Grade honey is normally heated and raw honey is not heated.
Here is something else on Grade honey
"You may be paying more for honey labeled "certified organic" or feel reassured by the "USDA Grade A" seal, but the truth is, there are few federal standards for honey, no government certification and no consequences for making false claims.
And while they're required to put the country of origin on the label -- a fact that could help guide wary consumers -- some honey producers don't bother.
Unless shoppers buy honey from a farmers market, where they can talk with the person who raised the bees and bottled the honey, they're relying on what's printed on the label.
Part of this is because of the government's failure to define what true honey is, but the blame also goes to a handful of sleazy honey packers who buy and sell cut-rate foreign honey, which usually has little problem slipping past overstretched customs inspectors.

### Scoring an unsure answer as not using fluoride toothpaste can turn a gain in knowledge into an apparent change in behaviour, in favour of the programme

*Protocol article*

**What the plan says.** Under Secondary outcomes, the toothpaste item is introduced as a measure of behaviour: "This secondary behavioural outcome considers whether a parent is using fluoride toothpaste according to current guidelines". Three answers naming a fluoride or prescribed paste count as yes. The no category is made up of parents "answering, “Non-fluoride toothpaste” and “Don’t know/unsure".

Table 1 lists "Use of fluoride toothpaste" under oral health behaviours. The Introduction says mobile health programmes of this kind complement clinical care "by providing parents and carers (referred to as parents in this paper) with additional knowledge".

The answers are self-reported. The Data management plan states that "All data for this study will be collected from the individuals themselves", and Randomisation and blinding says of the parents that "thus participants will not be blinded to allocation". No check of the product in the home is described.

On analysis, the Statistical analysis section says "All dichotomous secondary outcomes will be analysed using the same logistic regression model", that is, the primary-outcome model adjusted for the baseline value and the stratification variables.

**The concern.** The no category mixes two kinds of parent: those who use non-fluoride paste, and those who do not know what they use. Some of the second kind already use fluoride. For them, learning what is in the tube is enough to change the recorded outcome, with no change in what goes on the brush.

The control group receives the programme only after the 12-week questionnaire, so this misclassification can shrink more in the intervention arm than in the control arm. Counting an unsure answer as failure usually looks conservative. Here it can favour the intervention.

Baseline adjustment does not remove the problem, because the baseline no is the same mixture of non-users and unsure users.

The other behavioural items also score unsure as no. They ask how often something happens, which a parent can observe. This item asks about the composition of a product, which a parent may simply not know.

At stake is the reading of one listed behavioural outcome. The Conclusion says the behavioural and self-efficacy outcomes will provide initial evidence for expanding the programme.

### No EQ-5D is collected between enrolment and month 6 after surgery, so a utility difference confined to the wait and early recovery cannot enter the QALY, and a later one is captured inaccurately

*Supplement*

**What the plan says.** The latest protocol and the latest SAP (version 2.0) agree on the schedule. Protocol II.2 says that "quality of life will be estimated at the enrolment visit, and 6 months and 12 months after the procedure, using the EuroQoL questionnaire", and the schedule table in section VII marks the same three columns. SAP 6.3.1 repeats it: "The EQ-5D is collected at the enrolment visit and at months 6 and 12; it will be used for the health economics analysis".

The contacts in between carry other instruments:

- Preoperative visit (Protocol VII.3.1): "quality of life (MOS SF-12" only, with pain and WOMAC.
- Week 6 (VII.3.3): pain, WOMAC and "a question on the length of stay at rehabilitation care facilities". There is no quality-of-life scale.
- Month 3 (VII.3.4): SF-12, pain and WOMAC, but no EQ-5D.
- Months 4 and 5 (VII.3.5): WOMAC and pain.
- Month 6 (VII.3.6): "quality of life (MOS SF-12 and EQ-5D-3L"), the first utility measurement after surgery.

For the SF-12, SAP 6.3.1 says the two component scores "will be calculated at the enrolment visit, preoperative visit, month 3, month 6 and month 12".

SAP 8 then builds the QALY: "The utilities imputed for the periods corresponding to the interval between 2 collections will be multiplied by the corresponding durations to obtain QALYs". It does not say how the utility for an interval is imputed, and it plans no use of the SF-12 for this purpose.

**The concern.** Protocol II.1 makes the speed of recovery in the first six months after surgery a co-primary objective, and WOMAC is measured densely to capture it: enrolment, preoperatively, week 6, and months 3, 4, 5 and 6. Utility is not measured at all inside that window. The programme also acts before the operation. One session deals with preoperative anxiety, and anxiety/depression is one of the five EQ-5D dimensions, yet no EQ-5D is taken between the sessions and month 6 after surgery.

The Seattle P-I surveyed 60 honey products commonly sold in the Pacific Northwest and found glowing praises of healthfulness, sincere promises of quality and an endless selection of advertising adjectives touting honey as the true elixir.
"100% Pure." "U.S. Grade A Pure." "U.S. Grade 1." "America's Best Honey." "U.S. Choice." "Natural and Pure."
The list goes on and on, but it's mostly hype, experts say.
"If somebody puts 'U.S. Grade A' on there, who's going to say it isn't?" said Harriet Behar, outreach coordinator with the Midwest Organic and Sustainable Education Service. "There's no enforcement, so people can say whatever they want."
The government takes a minor role in the grading of honey. It's left entirely up to the industry.
The government, he said, doesn't have the resources to set and enforce needed standards. And that leads to inaccurate or misleading labeling."
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